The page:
Theres an objection to self-ownership that Ive never understood; it runs something like this:
Self-ownership assumes that the self contains two aspects; the mind that does the owning and the body that gets owned. But there is no such radical dualism within the self.
But this objection is just weird. It not only presupposes that ownership has to be a relationship between nonidenticals, it attributes that view to the self-ownership proponent, and so infers that the self-ownership proponent must really be talking about some relationship between different parts of the self and so must hold some controversial metaphysical theory. But clearly anyone who believes in self-ownership obviously does not regard ownership as necessarily a relation between nonidenticals.
Thus self-ownership does not assume any position whatever about the relation between mind and body. You can think mind and body are identical; or distinct but nonseparable; or distinct but separable its just completely irrelevant to the self-ownership question. Self-ownership isnt supposed to be a relation between two parts of you, its supposed to be a relation between you and yourself.
So even if the objectors think ownership must be between nonidenticals, the first mystery is why they would attribute this view to self-ownership proponents the very people who by definition do not accept it. But the second mystery is why the objectors think ownership must be between nonidenticals in the first place. To own something is just to have certain rights of decision-making over that thing, including the right to exclude others from such decision-making over it. Theres nothing in that definition that rules out bearing that relation to oneself. To own yourself is simply for you to have certain rights of decision-making over yourself, including the right to exclude others from such decision-making over you.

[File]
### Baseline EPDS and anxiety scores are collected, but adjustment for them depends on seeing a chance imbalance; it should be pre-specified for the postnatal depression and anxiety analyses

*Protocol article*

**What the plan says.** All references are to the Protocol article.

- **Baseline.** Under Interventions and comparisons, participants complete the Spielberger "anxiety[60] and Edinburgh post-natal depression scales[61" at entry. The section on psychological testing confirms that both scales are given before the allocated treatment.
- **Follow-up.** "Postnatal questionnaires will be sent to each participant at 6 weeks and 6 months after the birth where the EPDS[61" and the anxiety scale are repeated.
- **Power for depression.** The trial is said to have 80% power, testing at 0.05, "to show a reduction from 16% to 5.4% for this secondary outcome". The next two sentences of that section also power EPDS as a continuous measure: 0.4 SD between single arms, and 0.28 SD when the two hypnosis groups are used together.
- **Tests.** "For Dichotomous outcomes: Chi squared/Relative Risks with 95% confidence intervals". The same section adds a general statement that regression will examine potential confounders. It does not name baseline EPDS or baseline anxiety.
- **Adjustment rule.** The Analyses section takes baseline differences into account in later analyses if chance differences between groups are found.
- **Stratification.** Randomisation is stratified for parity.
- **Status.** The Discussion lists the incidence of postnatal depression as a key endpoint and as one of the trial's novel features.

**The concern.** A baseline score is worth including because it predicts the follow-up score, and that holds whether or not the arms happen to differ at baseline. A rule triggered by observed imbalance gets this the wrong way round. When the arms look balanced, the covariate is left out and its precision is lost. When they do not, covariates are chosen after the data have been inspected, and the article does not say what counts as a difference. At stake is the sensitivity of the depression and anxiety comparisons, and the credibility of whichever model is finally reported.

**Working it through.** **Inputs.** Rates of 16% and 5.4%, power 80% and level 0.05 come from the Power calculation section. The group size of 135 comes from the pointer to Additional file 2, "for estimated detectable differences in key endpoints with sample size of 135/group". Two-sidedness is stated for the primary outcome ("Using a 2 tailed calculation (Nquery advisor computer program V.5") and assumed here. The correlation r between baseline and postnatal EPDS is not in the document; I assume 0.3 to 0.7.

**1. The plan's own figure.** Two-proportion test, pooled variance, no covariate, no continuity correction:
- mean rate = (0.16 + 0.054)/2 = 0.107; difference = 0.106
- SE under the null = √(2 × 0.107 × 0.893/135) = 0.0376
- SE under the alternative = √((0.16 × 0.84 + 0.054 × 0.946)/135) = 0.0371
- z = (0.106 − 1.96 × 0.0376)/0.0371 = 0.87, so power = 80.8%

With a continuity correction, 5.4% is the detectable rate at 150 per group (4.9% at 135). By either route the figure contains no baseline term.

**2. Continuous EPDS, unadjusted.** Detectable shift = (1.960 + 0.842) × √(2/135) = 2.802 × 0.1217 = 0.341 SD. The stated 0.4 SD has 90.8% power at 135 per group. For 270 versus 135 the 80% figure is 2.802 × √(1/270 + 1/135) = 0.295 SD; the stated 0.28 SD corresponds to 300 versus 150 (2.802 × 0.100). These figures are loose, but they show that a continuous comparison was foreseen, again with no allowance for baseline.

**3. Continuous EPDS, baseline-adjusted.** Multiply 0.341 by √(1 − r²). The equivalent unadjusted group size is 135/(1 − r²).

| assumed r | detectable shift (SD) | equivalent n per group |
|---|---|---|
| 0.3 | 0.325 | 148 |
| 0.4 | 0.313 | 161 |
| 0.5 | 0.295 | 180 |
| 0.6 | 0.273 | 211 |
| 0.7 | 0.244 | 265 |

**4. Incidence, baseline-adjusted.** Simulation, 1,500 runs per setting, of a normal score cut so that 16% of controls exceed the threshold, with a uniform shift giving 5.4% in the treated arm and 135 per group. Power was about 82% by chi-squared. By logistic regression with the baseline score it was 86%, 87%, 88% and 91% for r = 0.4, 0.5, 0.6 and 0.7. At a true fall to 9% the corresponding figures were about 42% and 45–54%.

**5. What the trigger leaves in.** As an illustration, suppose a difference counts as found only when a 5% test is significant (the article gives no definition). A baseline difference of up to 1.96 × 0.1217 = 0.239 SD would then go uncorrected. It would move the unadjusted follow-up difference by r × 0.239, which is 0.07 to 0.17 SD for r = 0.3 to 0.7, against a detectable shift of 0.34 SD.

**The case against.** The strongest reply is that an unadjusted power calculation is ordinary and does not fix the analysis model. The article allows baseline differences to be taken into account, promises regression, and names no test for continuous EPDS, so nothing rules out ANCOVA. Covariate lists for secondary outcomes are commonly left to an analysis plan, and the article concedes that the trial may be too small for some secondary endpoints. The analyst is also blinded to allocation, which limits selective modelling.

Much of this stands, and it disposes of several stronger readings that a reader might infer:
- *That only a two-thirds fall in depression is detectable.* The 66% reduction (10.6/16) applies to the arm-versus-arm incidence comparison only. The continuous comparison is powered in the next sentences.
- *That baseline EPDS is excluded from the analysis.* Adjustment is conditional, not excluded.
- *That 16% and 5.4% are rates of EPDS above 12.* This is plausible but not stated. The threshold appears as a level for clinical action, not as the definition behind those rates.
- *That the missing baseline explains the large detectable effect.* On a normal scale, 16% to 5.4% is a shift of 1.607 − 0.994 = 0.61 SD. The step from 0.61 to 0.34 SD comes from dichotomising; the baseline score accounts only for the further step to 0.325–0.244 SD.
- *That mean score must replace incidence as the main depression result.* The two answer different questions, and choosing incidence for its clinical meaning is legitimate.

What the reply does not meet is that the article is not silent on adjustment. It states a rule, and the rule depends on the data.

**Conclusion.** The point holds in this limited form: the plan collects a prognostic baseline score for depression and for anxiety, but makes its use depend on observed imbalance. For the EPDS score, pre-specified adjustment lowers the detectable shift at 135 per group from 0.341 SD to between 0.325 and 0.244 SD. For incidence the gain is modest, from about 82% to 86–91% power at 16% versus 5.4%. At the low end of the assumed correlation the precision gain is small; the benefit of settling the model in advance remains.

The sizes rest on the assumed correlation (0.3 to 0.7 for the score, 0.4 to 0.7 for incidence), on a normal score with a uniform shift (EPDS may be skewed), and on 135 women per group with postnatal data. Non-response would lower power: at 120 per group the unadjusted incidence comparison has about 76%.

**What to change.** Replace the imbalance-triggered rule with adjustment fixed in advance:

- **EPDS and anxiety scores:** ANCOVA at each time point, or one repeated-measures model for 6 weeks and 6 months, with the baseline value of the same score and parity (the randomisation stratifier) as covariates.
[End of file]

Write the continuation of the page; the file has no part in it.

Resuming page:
I’ve never heard that one before. I know you are on a cordial theme but your response may be too kind.
If you think a husband owns his wife, it would in no way be correct to refer to the arrangement as marital self-ownership; nor does it seem that plantation self ownership would be an apt description of slavery.
Roderick, this is excellent. I would only add the point that when we libertarians speak of self-ownership, what we really do mean, is body-ownership. The “self” cannot be owned any more than actions or labor or ideas can.
Thanks. But by “self-ownership” I mean ownership of the self, not something else. I don’t think the self is something ethereal.
It seems like a lot of the common objections to self-ownership are objections to the word, rather than the concept, and this is a good example.
On a related note; how do you answer the objection that you are yourself and that you can alienate what you own, so self-ownership is a dangerous concept?
I think this is a decent summation of his views thereon:
Also this: http://aaeblog.com/2014/03/24/i-would-gladly-baby-tuesday-for-a-hamburger-today/
This objection seems to have a lot of parallels with what GA Cohen called the Kantian objection which is ultimately circular. Kant draws this distinction between things and persons, nothing can be both a person and a thing and only things can be owned. As man is a person, man cannot be a thing and therefore cannot be owned, thus self-ownership is incoherent. But as Cohen points out this is totally circular because it states the truth of its conclusion as a premise by stating that only things can be owned. The argument only proves that self-ownership is contradictory to people whom already accept that persons cannot own themselves.
(Cohen, G. (1995) Self-ownership, Freedom and Equality, pp.210-212)
To anyone who hadn’t read it I think that Cohen’s book is probably the best defence of Self-Ownership out there. It also has the best argument against self-ownership (namely that it appears our strong intuitions about self-ownership are actually strong intuitions about bodily integrity).